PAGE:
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Developmental Milestones

Below is a table that describes the developmental milestones of an infant or toddler with normal hearing. If you find that your child isn’t meeting these milestones talk to your pediatrician or an audiologist.

Birth-3 Months


Hearing and Understanding

  • Startles to loud sounds
  • Quiets or increases or decreases smiles when spoken to
  • Seems to recognize your voice and quiets if crying
  • Ceases sucking behavior in response to sound

Talking

  • Makes pleasure sounds (cooing, gooing)
  • Cries differently for different needs
  • Smiles when they see you

4-6 Months


Hearing and Understanding

  • Moves eyes in direction of sounds
  • Responds to changes in tone of your voice
  • Notices toys that make sounds
  • Pays attention to music

Talking

  • Babbling sounds more speech-like with many different sounds, including p, b and m
  • Chuckles and laughs
  • Vocalizes excitement and displeasure
  • Makes gurgling sounds when left alone and when playing with you

7 Months-1 Year


Hearing and Understanding

  • Enjoys games like peek-a-boo and pat-a-cake
  • Turns and looks in direction of sounds
  • Listens when spoken to
  • Recognizes words for common items like “cup”, “shoe”, “book”, or “juice”
  • Begins to respond to requests (e.g. “Come here” or “Want more?”)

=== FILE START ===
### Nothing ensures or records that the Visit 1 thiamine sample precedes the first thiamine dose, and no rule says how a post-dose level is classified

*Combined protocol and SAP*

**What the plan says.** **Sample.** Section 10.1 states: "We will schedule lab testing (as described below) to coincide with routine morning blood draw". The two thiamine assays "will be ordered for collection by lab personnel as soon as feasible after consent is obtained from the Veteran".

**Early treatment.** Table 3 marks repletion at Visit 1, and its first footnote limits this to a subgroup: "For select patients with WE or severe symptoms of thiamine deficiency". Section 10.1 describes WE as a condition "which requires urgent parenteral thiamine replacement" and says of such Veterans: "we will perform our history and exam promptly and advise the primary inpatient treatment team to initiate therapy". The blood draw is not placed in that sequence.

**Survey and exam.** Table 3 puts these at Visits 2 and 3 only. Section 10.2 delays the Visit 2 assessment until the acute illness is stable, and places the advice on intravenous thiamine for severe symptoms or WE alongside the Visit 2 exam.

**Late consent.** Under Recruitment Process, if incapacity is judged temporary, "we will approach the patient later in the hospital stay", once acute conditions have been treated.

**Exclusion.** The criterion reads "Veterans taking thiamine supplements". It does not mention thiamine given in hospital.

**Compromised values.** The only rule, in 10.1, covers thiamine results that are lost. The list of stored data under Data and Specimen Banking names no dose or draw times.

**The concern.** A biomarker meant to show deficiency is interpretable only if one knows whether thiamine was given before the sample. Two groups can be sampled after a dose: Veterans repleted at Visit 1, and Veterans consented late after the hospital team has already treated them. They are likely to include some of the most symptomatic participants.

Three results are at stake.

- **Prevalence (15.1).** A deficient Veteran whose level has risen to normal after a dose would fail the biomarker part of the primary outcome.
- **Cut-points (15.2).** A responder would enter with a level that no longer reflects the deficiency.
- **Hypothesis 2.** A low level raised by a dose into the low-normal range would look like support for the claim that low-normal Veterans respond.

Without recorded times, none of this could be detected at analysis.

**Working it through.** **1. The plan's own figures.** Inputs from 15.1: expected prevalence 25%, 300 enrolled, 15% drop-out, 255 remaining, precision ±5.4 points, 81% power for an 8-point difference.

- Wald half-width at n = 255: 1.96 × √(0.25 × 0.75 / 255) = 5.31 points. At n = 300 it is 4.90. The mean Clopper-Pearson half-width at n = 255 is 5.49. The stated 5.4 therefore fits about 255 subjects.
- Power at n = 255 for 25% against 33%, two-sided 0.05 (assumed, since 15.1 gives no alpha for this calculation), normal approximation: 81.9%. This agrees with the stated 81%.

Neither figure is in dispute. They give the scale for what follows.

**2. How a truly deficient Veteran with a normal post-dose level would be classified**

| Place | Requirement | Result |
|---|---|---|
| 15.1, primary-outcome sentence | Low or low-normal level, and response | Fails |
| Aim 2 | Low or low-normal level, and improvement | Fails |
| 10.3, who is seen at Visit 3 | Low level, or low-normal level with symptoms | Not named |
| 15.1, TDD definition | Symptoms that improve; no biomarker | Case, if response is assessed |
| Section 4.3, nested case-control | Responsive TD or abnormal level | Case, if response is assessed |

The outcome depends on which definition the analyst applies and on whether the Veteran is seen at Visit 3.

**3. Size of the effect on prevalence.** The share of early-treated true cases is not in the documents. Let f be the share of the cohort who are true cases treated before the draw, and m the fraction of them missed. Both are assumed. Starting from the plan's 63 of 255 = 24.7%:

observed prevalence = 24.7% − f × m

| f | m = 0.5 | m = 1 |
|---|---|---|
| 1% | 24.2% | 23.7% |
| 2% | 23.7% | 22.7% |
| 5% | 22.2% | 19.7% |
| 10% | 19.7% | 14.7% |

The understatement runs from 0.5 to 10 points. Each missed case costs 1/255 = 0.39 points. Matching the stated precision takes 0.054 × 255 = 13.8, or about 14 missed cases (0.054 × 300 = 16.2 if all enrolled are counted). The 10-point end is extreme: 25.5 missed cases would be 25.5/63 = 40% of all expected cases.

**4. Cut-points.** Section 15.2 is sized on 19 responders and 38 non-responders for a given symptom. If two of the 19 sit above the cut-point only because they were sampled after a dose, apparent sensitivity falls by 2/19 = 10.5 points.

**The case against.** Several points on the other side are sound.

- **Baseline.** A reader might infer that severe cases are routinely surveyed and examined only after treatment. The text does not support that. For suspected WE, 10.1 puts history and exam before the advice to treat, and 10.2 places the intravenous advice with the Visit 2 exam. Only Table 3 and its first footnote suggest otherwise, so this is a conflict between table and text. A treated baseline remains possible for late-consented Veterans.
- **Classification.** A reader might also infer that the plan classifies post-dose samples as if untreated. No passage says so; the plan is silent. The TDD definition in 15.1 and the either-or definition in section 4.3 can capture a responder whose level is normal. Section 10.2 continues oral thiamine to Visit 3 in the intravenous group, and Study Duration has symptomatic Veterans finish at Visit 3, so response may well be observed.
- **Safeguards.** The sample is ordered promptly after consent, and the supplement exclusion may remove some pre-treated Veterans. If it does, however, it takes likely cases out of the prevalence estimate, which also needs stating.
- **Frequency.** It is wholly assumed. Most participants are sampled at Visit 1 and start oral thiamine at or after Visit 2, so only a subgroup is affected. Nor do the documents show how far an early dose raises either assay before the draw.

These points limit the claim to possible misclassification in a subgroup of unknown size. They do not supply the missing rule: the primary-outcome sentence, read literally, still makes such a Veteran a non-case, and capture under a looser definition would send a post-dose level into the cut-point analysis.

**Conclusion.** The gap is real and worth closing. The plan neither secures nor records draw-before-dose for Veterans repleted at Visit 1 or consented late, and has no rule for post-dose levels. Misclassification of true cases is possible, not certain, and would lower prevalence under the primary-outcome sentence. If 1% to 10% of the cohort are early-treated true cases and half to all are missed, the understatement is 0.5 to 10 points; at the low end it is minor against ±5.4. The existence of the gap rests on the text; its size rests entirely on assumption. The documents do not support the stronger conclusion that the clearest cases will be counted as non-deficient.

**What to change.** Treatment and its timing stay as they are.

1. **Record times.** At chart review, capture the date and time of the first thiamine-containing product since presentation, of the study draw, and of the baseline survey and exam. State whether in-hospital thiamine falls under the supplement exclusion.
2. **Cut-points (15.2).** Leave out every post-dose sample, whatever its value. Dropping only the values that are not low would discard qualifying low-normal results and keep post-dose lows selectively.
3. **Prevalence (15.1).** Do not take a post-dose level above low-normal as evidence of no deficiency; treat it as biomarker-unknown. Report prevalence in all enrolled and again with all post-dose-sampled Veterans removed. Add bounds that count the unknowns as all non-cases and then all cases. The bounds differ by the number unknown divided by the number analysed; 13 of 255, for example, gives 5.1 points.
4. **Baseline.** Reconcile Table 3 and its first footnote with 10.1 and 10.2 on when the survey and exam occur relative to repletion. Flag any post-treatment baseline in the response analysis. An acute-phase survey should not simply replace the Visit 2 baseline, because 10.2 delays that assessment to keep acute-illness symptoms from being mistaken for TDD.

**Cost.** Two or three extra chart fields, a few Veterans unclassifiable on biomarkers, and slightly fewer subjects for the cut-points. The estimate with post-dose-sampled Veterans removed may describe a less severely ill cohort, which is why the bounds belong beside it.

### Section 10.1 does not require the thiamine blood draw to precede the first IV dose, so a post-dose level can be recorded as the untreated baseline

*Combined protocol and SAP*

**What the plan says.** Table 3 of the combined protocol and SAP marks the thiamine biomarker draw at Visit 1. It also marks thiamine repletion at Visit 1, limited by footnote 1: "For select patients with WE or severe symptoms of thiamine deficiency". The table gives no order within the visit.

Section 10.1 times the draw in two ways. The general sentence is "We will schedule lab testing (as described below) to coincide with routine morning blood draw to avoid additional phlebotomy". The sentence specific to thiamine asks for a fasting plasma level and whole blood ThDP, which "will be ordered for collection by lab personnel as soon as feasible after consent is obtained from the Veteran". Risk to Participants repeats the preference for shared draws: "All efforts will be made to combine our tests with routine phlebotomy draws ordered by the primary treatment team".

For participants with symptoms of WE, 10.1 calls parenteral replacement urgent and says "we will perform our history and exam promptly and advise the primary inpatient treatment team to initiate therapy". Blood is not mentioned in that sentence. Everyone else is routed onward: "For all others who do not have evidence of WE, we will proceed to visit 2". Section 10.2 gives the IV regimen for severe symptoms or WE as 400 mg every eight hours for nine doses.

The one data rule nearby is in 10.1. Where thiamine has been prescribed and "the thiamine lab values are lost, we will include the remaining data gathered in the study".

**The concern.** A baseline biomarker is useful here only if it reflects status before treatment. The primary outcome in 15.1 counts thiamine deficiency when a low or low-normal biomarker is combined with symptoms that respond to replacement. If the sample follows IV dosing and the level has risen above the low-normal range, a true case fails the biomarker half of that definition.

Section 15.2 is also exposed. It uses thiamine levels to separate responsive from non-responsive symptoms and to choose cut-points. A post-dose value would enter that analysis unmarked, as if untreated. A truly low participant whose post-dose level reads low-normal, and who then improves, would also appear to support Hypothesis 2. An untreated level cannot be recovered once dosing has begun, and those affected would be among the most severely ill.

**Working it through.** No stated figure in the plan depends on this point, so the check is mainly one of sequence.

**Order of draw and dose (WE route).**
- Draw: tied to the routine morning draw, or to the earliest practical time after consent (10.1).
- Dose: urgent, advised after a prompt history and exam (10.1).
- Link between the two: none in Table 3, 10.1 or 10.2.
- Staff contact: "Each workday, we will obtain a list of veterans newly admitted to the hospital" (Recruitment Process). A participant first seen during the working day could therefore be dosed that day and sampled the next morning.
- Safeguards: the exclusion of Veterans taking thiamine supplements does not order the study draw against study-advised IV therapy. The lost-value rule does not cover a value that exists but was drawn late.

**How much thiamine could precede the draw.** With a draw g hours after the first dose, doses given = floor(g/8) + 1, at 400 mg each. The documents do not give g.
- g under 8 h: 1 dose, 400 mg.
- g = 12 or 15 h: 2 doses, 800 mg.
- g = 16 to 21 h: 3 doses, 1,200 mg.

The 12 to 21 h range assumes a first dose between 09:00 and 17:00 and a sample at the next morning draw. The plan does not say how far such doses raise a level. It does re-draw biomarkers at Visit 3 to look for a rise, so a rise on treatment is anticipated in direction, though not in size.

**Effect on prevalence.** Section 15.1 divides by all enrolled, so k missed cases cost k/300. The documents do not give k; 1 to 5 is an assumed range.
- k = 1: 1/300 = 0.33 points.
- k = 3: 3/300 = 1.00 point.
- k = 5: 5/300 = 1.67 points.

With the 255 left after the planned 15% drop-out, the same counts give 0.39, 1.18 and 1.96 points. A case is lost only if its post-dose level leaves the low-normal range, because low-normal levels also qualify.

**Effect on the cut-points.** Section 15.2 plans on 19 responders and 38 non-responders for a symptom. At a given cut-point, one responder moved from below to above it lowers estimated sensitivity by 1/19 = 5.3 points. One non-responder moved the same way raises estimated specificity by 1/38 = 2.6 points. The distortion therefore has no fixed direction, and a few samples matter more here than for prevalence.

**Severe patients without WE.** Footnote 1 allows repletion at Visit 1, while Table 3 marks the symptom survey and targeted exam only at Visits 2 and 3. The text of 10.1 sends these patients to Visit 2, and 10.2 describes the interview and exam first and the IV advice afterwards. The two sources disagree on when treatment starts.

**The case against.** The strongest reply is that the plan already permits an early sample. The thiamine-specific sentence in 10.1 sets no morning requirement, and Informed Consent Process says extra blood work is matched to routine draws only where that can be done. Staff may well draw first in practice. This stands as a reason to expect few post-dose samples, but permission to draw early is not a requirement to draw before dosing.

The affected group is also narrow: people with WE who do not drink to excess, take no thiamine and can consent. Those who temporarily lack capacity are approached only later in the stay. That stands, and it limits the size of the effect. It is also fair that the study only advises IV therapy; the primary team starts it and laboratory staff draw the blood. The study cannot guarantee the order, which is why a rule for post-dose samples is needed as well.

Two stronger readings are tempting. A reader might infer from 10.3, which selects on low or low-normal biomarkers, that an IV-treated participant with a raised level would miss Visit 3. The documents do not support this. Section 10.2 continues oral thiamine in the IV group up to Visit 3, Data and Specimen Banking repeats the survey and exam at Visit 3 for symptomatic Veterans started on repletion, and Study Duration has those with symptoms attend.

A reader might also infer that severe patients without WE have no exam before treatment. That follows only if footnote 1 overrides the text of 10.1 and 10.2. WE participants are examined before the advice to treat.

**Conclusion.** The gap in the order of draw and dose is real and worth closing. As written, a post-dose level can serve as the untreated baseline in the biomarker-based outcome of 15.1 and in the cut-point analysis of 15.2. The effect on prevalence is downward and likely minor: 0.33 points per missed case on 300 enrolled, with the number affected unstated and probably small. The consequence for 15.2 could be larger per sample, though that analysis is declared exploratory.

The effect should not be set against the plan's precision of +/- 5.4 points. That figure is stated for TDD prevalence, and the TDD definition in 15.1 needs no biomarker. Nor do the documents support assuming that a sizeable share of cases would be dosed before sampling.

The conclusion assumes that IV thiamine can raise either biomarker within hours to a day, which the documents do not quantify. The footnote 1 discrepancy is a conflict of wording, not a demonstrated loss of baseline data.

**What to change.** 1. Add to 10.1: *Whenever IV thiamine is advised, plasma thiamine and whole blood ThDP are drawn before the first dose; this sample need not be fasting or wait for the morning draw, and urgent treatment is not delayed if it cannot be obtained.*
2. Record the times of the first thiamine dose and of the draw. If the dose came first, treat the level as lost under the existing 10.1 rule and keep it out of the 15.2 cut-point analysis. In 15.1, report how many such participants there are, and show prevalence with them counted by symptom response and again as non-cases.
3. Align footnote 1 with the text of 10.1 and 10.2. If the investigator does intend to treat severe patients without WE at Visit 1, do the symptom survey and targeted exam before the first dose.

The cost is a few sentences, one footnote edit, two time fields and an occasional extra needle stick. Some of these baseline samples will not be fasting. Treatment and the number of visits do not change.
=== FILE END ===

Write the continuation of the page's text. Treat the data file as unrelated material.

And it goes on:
Talking

  • Babbling has both long and short groups of sounds such as “tata upup bibibibi”
  • Uses speech or non-crying sounds to get and keep attention
  • Uses gestures to communicate (waving, holding arms to be picked up)
  • Imitates different speech sounds
  • Has one or two words (hi, dog, dada, mama) around first birthday, although sounds may not be clear

By 18 Months


Hearing and Understanding

  • Understands simple phrases
  • Is able to retrieve familiar objects and point to body parts on command without gestures

Talking

  • Has a spoken vocabulary of 20 to 50 words and short phrases (“all done,” “go out,”  “mommy up”)
  • Is learning new words each week

By 24 Months


Hearing and Understanding

  • Can easily sit and listen while being read to

Talking

  • Has a spoken vocabulary of 200-300 words
  • Simple sentences can be spoken
  • Unfamiliar adults can understand your child’s speech

For More on this Topic
American Speech-Language-Hearing Association